Hi Susan! First a small nit to pick: crackle is almost, but not quite, the same as jämtlands*dräll*. Jämtlands*väv* is something else (namely what we Swedes also call smålandsväv).

Anyway. Somewhere (that I can't find again, unfortunately) I have read that it should be treadled-exactly-as-drawn with a three-colour rotation. As this is unheard of in Sweden, I wonder: have you any idea of how/why this came about? (I wrote on my blog - )

Susan said...

Hi Kerstin,
I have no knowledge of Swedish (other than what I gleaned from Girl with a Dragon Tattoo, original Swedish movies :) So I had done a cut and paste to transfer the name from the PDF that I had linked to in the blog post.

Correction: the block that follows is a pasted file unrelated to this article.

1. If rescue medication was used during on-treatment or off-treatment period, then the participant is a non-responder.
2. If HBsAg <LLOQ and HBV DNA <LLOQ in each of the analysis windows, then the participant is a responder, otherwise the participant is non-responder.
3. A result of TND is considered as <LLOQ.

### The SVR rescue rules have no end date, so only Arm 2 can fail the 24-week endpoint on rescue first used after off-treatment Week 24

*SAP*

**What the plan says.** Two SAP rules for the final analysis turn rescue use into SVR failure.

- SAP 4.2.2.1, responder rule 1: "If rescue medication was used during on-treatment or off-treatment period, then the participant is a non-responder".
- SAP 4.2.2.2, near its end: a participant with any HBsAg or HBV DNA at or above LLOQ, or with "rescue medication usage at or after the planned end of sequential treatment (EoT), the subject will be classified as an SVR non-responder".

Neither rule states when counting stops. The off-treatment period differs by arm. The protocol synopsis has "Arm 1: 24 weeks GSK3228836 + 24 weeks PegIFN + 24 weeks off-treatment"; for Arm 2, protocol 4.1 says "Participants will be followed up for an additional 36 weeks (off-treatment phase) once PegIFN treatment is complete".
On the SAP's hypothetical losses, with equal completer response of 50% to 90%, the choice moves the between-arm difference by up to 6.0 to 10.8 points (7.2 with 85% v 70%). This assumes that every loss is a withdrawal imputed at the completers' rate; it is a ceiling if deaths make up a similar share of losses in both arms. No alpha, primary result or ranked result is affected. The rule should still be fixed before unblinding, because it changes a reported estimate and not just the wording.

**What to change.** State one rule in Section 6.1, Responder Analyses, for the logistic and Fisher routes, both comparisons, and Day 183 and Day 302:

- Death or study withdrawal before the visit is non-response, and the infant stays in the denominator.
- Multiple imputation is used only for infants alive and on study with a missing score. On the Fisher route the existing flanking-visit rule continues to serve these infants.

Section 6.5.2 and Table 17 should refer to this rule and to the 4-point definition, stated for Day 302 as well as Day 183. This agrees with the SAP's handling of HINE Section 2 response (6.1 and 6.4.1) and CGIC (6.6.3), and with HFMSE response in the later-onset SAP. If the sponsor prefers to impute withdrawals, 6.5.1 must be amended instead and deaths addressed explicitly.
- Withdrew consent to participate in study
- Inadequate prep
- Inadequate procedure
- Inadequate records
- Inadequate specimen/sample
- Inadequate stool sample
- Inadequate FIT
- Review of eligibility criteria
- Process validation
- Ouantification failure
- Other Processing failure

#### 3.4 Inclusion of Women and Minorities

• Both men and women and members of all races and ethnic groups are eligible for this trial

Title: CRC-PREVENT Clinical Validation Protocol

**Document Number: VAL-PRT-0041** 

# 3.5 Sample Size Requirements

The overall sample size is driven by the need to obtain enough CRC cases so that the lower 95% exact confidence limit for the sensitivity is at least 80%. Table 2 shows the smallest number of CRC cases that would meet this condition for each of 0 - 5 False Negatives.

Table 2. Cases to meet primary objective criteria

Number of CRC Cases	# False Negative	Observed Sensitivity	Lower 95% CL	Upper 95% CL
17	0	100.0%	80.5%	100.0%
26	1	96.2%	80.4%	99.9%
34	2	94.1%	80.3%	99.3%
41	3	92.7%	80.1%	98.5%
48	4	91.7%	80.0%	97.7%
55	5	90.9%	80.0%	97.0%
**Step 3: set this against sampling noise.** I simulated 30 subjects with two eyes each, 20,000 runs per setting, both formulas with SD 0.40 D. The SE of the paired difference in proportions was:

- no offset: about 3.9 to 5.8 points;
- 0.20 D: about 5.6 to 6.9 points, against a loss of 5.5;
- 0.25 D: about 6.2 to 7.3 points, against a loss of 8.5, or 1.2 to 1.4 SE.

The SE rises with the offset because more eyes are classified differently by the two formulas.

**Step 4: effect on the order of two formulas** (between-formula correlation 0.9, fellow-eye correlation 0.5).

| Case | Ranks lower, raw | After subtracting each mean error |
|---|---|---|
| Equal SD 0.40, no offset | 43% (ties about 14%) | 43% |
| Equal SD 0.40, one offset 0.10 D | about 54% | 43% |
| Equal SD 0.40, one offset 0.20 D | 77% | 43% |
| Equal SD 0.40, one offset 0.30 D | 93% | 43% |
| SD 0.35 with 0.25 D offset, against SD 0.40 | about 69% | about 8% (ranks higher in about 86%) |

It seems that Mary Meigs Atwater was doing her best with the terms from a North American weavers prespective and that being so long ago, it doesn't surprize me that it could be a little wrong. That or the modern usage has changed it yet again.

As for the treadle as writ: I don't know about this. If you look at the paper draft image you'll see the tie up is the standard twill settings and you can note the treadling used. This was represented to me as the 'correct' method for classic crackle. Since I passed a test level with two master weavers marking it, I can only assume its correct!

I think Susan Wilson's book is very timely and I'm looking forward to reading it further. There has been very little written on crackle that really defines it.

Most interesting! I will be certain to come and read your blog post as well.
Best regards, Susan

Denise/CT said...